SELF-DEFEAT External success is achieved through competition with others. But character is built during the confrontation with your own weakness. Dwight Eisenhower, for example, realized early on that his core sin was his temper. He developed a moderate, cheerful exterior because he knew he needed to project optimism and confidence to lead. He did silly things to tame his anger. He took the names of the people he hated, wrote them down on slips of paper and tore them up and threw them in the garbage. Over a lifetime of self-confrontation, he developed a mature temperament. He made himself strong in his weakest places.
THE DEPENDENCY LEAP Many people give away the book “Oh, the Places You’ll Go!” as a graduation gift. This book suggests that life is an autonomous journey. We master certain skills and experience adventures and certain challenges on our way to individual success. This individualist worldview suggests that character is this little iron figure of willpower inside. But people on the road to character understand that no person can achieve self-mastery on his or her own. Individual will, reason and compassion are not strong enough to consistently defeat selfishness, pride and self-deception. We all need redemptive assistance from outside.
People on this road see life as a process of commitment making. Character is defined by how deeply rooted you are. Have you developed deep connections that hold you up in times of challenge and push you toward the good? In the realm of the intellect, a person of character has achieved a settled philosophy about fundamental things. In the realm of emotion, she is embedded in a web of unconditional loves. In the realm of action, she is committed to tasks that can’t be completed in a single lifetime.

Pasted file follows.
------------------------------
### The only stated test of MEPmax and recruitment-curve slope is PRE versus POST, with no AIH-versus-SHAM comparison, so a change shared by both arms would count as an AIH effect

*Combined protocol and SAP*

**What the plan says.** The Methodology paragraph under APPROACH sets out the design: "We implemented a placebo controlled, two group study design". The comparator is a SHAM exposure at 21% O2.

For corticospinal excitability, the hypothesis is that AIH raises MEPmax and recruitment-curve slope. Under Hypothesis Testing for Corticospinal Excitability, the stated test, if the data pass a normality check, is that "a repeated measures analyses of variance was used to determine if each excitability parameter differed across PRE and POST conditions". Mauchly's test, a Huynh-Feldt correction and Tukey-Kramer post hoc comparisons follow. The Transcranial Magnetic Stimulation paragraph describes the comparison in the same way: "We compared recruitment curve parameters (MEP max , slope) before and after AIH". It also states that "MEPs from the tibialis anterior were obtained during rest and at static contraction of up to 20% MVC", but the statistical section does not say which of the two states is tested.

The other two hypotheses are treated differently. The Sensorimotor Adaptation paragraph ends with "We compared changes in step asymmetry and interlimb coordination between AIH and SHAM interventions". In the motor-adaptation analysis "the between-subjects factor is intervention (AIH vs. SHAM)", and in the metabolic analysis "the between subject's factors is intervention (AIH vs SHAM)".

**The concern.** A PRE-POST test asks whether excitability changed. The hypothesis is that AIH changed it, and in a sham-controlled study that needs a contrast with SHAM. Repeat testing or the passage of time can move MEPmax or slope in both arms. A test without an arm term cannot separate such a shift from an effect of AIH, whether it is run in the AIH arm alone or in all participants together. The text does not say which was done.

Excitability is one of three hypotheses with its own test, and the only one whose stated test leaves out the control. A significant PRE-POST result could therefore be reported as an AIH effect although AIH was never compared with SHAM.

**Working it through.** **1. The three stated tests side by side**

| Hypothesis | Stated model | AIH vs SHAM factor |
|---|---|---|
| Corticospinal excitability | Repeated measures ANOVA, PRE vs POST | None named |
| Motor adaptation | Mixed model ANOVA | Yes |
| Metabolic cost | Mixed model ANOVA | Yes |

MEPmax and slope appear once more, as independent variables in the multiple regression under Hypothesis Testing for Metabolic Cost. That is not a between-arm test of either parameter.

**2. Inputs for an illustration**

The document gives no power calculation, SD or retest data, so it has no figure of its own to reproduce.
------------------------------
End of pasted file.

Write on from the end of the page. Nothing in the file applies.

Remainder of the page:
ENERGIZING LOVE Dorothy Day led a disorganized life when she was young: drinking, carousing, a suicide attempt or two, following her desires, unable to find direction. But the birth of her daughter changed her. She wrote of that birth, “If I had written the greatest book, composed the greatest symphony, painted the most beautiful painting or carved the most exquisite figure I could not have felt the more exalted creator than I did when they placed my child in my arms.”
That kind of love decenters the self. It reminds you that your true riches are in another. Most of all, this love electrifies. It puts you in a state of need and makes it delightful to serve what you love. Day’s love for her daughter spilled outward and upward. As she wrote, “No human creature could receive or contain so vast a flood of love and joy as I often felt after the birth of my child. With this came the need to worship, to adore.”
She made unshakable commitments in all directions. She became a Catholic, started a radical newspaper, opened settlement houses for the poor and lived among the poor, embracing shared poverty as a way to build community, to not only do good, but be good. This gift of love overcame, sometimes, the natural self-centeredness all of us feel.
THE CALL WITHIN THE CALL We all go into professions for many reasons: money, status, security. But some people have experiences that turn a career into a calling. These experiences quiet the self. All that matters is living up to the standard of excellence inherent in their craft.